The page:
Any person 18 years or older may file a petition/application which asserts that an individual is a person requiring treatment. This may be a family member, friend, mental health worker, police officer, or any adult who has direct knowledge on which to base their assertion that the person requires treatment.
Assisted Outpatient Treatment
What is a Petition for Assisted Outpatient Treatment (AOT)?
A mentally ill individual who does not comply with his/her treatment plan can deteriorate, lose the ability to make rational decisions, and become dangerous in the future. After a petition is filed, a hearing is set where a Judge would be able to order an individual into Assisted Outpatient Treatment - if he/she demonstrates noncompliance.
Do you have to be a relative to file a Petition for AOT?
No. Any adult (18+ years) may file a petition with the court asserting an individual met the criteria for AOT.
How do you file the petition?
You may file a petition at the Probate Court of the county where the alleged mentally ill individual resides (or in some cases where the individual is found). You will be required to relate specific facts of the individual’s actions. A hearing date will be set in approximately 28 days.
How does the individual find out about the petition?
The individual and the individual’s attorney are personally served. All other interested persons are served by mail.
What happens next?
In short, the Judge makes a decision at the hearing and may issue an Order requiring the individual to obtain "assisted outpatient treatment."
What criteria needs to be met in order to file a petition for AOT? Is it possible to obtain AOT for an individual who is addicted to drugs/alcohol?
An individual would meet the criteria for AOT if:
-They have not participated in treatment recommended by their mental health professional that is necessary to prevent relapse or harmful deterioration of a condition; PLUS within the past 48 months, the individual was in a psychiatric hospital, prison, and/or jail at least twice OR the non-compliance with the recommended treatment is a factor in the individual committing acts, attempts, or threats of serious violent behavior within the past 48 months.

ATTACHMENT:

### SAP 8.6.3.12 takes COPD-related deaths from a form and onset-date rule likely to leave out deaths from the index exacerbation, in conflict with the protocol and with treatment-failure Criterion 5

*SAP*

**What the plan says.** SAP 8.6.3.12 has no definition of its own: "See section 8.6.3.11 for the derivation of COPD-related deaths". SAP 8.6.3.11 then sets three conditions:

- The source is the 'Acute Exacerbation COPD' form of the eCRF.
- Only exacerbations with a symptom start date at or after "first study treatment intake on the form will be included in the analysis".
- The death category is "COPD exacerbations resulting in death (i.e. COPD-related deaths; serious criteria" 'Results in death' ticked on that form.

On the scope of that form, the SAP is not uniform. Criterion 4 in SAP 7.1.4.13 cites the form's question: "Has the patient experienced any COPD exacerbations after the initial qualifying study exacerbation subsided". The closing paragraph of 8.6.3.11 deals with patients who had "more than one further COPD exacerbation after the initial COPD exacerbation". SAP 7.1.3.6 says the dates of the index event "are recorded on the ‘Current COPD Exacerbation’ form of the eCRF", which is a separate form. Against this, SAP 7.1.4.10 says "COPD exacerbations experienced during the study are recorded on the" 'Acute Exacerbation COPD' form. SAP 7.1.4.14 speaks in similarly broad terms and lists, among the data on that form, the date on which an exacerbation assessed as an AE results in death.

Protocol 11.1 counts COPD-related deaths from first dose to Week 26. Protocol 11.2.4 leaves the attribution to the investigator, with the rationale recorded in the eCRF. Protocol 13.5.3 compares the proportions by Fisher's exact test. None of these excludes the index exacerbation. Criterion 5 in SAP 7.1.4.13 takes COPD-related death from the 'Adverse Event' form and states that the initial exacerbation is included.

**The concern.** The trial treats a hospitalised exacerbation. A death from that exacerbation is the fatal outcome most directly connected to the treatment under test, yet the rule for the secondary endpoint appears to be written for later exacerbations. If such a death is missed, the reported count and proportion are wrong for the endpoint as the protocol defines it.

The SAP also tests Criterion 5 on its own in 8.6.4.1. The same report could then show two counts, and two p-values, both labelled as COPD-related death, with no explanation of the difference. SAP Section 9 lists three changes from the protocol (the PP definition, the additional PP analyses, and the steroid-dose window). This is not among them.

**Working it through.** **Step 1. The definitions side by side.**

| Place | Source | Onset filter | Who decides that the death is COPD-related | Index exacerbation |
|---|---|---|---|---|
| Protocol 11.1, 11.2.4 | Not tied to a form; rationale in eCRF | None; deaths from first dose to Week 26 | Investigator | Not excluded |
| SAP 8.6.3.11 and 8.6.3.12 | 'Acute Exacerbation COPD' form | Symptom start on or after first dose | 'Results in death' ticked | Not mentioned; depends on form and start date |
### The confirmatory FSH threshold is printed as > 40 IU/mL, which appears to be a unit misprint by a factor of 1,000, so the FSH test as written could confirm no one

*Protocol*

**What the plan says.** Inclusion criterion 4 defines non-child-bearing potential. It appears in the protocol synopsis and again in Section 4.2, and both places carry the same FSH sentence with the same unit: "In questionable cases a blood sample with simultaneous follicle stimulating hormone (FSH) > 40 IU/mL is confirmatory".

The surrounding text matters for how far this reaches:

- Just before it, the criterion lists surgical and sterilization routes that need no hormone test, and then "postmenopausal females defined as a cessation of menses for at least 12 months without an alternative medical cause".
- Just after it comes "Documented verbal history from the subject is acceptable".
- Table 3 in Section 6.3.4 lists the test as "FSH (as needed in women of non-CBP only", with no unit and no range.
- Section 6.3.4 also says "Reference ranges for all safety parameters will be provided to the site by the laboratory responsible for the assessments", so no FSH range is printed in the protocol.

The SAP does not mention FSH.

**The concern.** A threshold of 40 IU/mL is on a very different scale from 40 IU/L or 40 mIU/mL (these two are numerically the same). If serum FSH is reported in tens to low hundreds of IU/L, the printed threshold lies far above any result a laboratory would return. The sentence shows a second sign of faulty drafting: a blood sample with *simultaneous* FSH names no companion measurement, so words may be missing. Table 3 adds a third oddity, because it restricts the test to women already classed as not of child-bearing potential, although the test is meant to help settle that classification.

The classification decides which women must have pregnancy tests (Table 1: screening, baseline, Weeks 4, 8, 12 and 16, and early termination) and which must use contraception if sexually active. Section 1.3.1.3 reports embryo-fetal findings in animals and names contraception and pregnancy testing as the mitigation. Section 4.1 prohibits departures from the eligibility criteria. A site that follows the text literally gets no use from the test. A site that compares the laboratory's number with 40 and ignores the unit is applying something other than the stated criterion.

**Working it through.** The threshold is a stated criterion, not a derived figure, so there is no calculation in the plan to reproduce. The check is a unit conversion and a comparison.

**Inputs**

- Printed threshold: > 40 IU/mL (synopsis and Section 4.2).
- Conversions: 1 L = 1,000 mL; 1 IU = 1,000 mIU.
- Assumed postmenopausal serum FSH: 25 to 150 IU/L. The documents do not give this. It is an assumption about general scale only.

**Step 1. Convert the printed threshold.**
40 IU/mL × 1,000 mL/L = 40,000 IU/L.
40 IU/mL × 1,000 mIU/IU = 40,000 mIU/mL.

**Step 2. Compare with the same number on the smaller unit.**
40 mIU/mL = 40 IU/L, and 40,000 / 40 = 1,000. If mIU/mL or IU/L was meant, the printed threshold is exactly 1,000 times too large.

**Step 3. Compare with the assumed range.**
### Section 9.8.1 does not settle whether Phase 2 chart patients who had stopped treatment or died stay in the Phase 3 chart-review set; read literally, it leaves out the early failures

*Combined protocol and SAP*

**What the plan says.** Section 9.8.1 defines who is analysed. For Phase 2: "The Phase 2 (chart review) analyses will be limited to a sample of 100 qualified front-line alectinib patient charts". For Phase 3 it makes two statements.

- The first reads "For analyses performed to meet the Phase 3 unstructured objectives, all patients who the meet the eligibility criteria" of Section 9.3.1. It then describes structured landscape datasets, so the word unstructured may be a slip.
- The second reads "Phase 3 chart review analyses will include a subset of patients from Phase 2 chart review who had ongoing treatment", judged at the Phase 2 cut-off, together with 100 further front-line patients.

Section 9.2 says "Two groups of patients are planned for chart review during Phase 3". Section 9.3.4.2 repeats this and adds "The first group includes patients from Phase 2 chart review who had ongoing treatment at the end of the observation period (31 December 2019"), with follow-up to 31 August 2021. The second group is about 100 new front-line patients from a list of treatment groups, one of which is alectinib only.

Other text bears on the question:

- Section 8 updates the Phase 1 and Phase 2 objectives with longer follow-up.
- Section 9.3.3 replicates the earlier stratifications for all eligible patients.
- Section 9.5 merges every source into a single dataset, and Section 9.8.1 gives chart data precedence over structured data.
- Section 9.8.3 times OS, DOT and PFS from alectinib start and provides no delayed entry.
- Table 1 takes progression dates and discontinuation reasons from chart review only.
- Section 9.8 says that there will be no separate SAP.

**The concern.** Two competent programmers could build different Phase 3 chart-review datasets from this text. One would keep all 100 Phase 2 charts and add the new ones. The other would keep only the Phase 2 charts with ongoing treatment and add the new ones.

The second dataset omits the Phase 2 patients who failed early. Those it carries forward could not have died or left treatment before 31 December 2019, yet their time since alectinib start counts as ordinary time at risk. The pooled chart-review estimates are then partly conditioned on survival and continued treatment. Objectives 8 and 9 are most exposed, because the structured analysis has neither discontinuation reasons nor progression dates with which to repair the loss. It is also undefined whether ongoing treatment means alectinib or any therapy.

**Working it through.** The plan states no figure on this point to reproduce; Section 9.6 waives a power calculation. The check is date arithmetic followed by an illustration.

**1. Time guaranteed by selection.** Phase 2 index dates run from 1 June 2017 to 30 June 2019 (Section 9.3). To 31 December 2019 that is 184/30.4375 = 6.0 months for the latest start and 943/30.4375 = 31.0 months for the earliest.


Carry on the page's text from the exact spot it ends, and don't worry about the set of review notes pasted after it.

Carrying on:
-Drug and/or alcohol addiction IN ADDITION to the above criteria may constitute sufficient reason for AOT under the Mental Health Code.
Does the treating mental health professional get involved?
Yes, the petition MUST indicate the name, address, and phone number of the individuals treating mental health professional.
If the individual is given an AOT that places him/her in the community requiring outpatient treatment, who provides this service?
Community Mental Health Services. They are involved in screening the individual and are also responsible for linking them to the various Community Mental Health satellite offices throughout the county, following up on the treatment, and advising the court if the individual is not meeting the requirements under the AOT order.
What are the costs involved in this process?
There are no filing fees. The State of Michigan and the county are responsible for all costs, with reimbursement for the attorney fee from the individual, if feasible.
Is the individual entitled to an attorney and a jury at these hearings?
Yes. The court will appoint an attorney for the individual unless he/she is privately represented. The individual may make a demand for jury at any time up to the time of the first hearing. If a demand is made, the hearing is adjourned until a jury may be convened.